My last post, Democracy’s Soft Underbelly warned how algorithms for content distribution and advertising have been weaponized to alter public opinion.
The most disturbing aspect of the affair is there is no public evidence of the ad campaigns so there is literally nothing to talk about. When there is no public record of what ad creatives were used, there can be no debate over the of the veracity of the claims made or appropriateness of the imagery used. This recently changed as Facebook has now turned over evidence (most likely because of a warrant) to Special Counsel Robert Mueller who is looking into Russian hacking of the election.
Mueller’s investigation has received copies of the Russian-bought ads and details about the specific account information and targeting criteria the buyers used to distribute their ads, according to the (Wall Street) Journal, citing people familiar with the matter. TechCrunch
“Democracy dies in darkness” is the new Washington Post tagline. The only way to have an open civic debate about the new threat to public discourse posed by advertising on social media platforms is to review the evidence. There needs to be transparency about how advertisers are paying their way into the hearts and minds of their target audiences. With transparency comes accountability.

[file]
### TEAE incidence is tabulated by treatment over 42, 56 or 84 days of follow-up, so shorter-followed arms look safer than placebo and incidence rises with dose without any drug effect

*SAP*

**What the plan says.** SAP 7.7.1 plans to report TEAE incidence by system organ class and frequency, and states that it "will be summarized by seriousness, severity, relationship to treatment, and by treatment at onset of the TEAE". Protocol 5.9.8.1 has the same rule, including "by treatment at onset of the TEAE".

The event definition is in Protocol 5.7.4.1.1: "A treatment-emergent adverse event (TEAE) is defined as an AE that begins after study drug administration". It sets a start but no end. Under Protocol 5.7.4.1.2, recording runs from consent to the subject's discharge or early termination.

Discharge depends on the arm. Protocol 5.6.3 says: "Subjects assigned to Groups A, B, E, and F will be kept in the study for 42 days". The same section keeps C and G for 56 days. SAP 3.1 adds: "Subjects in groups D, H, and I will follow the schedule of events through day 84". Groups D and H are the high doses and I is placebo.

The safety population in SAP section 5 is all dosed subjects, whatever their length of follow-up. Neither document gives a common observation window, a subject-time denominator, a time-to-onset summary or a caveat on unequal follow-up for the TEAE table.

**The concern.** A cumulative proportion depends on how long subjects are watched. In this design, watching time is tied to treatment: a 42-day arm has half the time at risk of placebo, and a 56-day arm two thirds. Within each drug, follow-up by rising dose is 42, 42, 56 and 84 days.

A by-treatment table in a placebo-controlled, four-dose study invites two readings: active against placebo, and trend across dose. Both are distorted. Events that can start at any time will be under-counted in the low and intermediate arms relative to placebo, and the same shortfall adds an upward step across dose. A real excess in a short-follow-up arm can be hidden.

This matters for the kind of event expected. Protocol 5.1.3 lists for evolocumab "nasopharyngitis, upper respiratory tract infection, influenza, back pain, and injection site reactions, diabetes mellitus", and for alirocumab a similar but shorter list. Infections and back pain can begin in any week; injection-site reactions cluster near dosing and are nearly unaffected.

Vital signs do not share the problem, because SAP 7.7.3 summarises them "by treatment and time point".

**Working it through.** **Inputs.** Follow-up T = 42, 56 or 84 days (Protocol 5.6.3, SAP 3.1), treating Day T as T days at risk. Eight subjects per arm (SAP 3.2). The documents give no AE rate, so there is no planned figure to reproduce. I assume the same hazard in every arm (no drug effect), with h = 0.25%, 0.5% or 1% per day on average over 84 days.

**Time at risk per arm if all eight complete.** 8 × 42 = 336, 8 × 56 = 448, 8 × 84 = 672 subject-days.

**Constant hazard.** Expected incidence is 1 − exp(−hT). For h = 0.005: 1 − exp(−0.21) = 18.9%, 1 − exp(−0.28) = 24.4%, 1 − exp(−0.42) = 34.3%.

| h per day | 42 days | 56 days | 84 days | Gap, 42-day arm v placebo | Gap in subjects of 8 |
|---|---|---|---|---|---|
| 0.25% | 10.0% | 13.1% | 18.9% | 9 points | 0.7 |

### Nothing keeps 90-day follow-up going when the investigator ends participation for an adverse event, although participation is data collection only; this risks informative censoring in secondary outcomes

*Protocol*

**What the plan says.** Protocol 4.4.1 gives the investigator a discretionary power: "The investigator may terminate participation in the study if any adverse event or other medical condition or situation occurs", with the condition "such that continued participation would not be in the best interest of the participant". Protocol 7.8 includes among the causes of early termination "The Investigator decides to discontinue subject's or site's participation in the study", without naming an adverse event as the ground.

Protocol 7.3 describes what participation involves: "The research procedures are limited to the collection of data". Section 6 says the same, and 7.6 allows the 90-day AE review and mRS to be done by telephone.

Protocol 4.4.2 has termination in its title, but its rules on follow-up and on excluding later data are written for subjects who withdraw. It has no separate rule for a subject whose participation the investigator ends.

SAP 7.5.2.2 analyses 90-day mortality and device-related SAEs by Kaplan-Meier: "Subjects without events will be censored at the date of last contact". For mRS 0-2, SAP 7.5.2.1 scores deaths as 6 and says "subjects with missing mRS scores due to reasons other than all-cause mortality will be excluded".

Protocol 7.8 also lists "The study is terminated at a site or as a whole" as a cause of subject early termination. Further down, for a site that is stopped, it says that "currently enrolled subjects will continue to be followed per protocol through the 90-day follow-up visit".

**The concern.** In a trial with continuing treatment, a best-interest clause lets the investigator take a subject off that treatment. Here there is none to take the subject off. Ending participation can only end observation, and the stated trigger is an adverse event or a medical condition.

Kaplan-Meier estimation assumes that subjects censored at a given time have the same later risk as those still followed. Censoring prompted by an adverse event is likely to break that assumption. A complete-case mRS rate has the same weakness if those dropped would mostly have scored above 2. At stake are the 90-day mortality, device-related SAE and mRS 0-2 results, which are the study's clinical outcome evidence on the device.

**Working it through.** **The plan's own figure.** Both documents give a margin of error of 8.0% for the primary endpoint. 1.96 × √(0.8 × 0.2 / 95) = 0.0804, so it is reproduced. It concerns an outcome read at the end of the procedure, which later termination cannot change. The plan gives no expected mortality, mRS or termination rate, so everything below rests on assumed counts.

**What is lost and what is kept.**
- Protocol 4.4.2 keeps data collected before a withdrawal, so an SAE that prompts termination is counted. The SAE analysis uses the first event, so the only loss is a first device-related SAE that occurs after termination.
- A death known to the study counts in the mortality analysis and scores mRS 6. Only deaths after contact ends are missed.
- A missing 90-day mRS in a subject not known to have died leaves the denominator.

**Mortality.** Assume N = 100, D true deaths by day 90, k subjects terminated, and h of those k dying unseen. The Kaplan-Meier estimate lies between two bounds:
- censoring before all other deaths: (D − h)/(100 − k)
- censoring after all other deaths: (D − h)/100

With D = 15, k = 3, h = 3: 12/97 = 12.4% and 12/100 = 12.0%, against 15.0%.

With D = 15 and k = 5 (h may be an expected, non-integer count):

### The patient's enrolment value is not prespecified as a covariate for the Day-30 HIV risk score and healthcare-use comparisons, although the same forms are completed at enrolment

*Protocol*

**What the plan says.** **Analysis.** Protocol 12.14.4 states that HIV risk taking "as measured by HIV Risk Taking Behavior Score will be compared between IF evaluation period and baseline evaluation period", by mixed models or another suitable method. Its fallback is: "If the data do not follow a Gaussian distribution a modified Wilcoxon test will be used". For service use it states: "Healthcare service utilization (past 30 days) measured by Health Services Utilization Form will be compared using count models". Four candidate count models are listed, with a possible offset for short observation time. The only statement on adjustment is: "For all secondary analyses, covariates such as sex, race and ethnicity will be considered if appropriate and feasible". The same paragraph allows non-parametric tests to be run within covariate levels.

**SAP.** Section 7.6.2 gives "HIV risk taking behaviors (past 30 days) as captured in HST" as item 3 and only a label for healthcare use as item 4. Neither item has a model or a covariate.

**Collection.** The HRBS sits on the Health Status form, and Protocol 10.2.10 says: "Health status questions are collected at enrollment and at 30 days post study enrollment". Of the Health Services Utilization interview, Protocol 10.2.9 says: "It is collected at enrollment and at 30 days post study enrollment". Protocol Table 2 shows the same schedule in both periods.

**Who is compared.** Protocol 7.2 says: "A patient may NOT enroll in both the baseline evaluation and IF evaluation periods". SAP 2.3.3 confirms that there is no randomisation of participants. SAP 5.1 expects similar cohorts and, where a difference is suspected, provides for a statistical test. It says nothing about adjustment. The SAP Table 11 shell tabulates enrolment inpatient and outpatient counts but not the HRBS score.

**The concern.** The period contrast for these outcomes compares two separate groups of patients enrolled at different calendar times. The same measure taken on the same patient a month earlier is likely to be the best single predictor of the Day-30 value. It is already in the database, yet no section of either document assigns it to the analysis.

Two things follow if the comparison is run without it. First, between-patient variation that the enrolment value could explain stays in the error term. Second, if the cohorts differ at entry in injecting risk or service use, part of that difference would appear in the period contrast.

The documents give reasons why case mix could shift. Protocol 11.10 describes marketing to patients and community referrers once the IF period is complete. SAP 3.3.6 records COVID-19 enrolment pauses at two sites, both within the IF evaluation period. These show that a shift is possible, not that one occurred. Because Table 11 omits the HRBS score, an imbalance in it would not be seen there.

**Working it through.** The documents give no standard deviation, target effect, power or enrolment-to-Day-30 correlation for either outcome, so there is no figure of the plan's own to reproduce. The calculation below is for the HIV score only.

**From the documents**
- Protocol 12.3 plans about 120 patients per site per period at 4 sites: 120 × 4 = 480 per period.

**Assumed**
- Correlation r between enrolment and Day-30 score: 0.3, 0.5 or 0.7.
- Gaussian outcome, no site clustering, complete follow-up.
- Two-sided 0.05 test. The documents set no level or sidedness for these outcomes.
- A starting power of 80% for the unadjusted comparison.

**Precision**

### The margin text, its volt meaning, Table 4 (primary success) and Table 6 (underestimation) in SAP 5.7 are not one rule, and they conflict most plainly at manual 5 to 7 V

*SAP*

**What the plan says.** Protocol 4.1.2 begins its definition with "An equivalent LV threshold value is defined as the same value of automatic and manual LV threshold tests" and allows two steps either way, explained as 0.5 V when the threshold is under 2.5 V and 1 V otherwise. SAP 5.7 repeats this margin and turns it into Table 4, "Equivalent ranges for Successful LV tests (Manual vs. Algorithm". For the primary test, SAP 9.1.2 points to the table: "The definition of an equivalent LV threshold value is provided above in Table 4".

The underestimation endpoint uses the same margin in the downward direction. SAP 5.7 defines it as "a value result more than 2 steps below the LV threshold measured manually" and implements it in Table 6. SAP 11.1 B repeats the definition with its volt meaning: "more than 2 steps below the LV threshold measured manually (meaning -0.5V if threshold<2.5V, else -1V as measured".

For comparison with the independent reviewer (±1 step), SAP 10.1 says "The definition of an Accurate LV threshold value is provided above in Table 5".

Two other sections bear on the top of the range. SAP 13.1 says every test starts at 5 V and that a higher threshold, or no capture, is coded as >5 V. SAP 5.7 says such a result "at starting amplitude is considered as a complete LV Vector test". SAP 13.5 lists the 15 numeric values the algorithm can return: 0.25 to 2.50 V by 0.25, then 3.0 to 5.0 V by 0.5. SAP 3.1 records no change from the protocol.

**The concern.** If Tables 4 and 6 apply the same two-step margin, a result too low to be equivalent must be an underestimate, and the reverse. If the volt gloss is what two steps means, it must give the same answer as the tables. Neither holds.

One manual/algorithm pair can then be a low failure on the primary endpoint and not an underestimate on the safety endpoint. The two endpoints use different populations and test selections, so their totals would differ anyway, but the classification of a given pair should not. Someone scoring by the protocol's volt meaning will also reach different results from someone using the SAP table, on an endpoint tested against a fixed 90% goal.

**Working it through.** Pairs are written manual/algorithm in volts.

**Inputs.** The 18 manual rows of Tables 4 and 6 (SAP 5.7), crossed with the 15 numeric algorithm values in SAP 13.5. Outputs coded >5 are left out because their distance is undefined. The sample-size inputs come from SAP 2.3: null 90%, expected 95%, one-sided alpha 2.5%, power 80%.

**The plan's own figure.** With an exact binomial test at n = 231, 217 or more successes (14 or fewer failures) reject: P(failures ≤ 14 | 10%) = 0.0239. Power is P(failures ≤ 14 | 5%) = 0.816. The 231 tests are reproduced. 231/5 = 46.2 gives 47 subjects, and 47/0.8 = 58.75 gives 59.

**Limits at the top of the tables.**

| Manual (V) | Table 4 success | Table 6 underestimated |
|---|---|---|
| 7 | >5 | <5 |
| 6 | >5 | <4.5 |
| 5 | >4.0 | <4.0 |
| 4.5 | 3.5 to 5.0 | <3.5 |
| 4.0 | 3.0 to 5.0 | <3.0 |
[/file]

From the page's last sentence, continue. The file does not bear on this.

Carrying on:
If you’re going to target me, I deserve to know. All ads and ad copy must be stored, shared, and freely available to anybody in a searchable database. So if I want to see ads targeted at African-Americans in a swing state, I can just type “African-Americans aged 35-60 with a college degrees” and show me all the ads that were done. – Jason Calcanis, This Week in Startups
This database of ads, freely available to the public, would expose any questionable or unethical activity by advertisers and hopefully prevent heavy-handed regulation of this industry which has been such an important driver of economic growth.
A democratic society evolves through transparency and public debate. Advertisers that operate in the open will be forced to self-regulate themselves in full view of public opinion. Without public exposure, advertising standards and interpretation of these standards will remain behind closed doors. In such a world, reform will come through an opaque and inevitably bureaucratic regulations that will stifle innovation.
Terry Gilliam’s 1985 film Brazil cast a satirical eye on a world where bureaucracy and regulation have run amok. Nothing can be done without the appropriate paperwork. Harry Tuttle (played by Robert De Niro) is the terrorist heating engineer is our hero of common sense.
Have you got a 27B/6?
* It’s been pointed out that the title of this post is misleading. We do not want to “prevent” Harry Tuttle, he’s the hero and one of my favorite characters. We want to avoid being “Brazilled” – Thanks Stephen Davidson!